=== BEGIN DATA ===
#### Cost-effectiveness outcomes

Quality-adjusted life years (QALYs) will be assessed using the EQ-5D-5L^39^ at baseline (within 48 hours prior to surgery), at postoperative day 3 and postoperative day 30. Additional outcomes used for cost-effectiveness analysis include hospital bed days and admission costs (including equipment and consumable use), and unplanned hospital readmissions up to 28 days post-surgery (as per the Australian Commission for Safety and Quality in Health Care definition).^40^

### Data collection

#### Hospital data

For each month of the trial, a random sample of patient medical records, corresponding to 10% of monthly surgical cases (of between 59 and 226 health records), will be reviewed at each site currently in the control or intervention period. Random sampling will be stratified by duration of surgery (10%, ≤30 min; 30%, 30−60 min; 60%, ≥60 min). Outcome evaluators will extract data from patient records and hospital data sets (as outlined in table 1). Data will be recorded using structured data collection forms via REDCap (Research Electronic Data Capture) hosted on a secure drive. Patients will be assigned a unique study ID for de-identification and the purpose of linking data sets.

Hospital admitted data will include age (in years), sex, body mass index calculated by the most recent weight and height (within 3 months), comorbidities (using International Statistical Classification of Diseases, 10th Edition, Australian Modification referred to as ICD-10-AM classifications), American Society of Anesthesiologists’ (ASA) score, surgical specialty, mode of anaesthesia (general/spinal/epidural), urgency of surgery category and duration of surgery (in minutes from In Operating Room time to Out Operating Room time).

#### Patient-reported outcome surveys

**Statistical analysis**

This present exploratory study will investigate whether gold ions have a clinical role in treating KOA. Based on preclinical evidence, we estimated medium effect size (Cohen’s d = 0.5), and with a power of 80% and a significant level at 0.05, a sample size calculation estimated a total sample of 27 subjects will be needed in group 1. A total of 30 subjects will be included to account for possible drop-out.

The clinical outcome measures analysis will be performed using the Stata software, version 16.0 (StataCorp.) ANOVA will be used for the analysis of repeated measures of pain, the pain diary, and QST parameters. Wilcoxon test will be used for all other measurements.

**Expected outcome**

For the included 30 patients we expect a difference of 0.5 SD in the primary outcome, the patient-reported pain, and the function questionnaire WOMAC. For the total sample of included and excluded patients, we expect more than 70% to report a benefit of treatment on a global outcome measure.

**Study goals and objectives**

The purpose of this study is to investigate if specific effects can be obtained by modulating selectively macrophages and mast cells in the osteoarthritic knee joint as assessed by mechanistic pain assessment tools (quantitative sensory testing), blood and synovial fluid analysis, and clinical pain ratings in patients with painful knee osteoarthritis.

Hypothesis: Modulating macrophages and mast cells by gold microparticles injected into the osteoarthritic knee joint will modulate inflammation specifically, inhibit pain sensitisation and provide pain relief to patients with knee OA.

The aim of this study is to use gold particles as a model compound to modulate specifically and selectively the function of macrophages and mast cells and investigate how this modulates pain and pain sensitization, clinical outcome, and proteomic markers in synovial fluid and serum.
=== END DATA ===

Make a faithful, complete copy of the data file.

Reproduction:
#### Cost-effectiveness outcomes

Quality-adjusted life years (QALYs) will be assessed using the EQ-5D-5L^39^ at baseline (within 48 hours prior to surgery), at postoperative day 3 and postoperative day 30. Additional outcomes used for cost-effectiveness analysis include hospital bed days and admission costs (including equipment and consumable use), and unplanned hospital readmissions up to 28 days post-surgery (as per the Australian Commission for Safety and Quality in Health Care definition).^40^

### Data collection

#### Hospital data

For each month of the trial, a random sample of patient medical records, corresponding to 10% of monthly surgical cases (of between 59 and 226 health records), will be reviewed at each site currently in the control or intervention period. Random sampling will be stratified by duration of surgery (10%, ≤30 min; 30%, 30−60 min; 60%, ≥60 min). Outcome evaluators will extract data from patient records and hospital data sets (as outlined in table 1). Data will be recorded using structured data collection forms via REDCap (Research Electronic Data Capture) hosted on a secure drive. Patients will be assigned a unique study ID for de-identification and the purpose of linking data sets.

Hospital admitted data will include age (in years), sex, body mass index calculated by the most recent weight and height (within 3 months), comorbidities (using International Statistical Classification of Diseases, 10th Edition, Australian Modification referred to as ICD-10-AM classifications), American Society of Anesthesiologists’ (ASA) score, surgical specialty, mode of anaesthesia (general/spinal/epidural), urgency of surgery category and duration of surgery (in minutes from In Operating Room time to Out Operating Room time).

#### Patient-reported outcome surveys

**Statistical analysis**

This present exploratory study will investigate whether gold ions have a clinical role in treating KOA. Based on preclinical evidence, we estimated medium effect size (Cohen’s d = 0.5), and with a power of 80% and a significant level at 0.05, a sample size calculation estimated a total sample of 27 subjects will be needed in group 1. A total of 30 subjects will be included to account for possible drop-out.

The clinical outcome measures analysis will be performed using the Stata software, version 16.0 (StataCorp.) ANOVA will be used for the analysis of repeated measures of pain, the pain diary, and QST parameters. Wilcoxon test will be used for all other measurements.

**Expected outcome**

For the included 30 patients we expect a difference of 0.5 SD in the primary outcome, the patient-reported pain, and the function questionnaire WOMAC. For the total sample of included and excluded patients, we expect more than 70% to report a benefit of treatment on a global outcome measure.

**Study goals and objectives**

The purpose of this study is to investigate if specific effects can be obtained by modulating selectively macrophages and mast cells in the osteoarthritic knee joint as assessed by mechanistic pain assessment tools (quantitative sensory testing), blood and synovial fluid analysis, and clinical pain ratings in patients with painful knee osteoarthritis.

Hypothesis: Modulating macrophages and mast cells by gold microparticles injected into the osteoarthritic knee joint will modulate inflammation specifically, inhibit pain sensitisation and provide pain relief to patients with knee OA.

The aim of this study is to use gold particles as a model compound to modulate specifically and selectively the function of macrophages and mast cells and investigate how this modulates pain and pain sensitization, clinical outcome, and proteomic markers in synovial fluid and serum.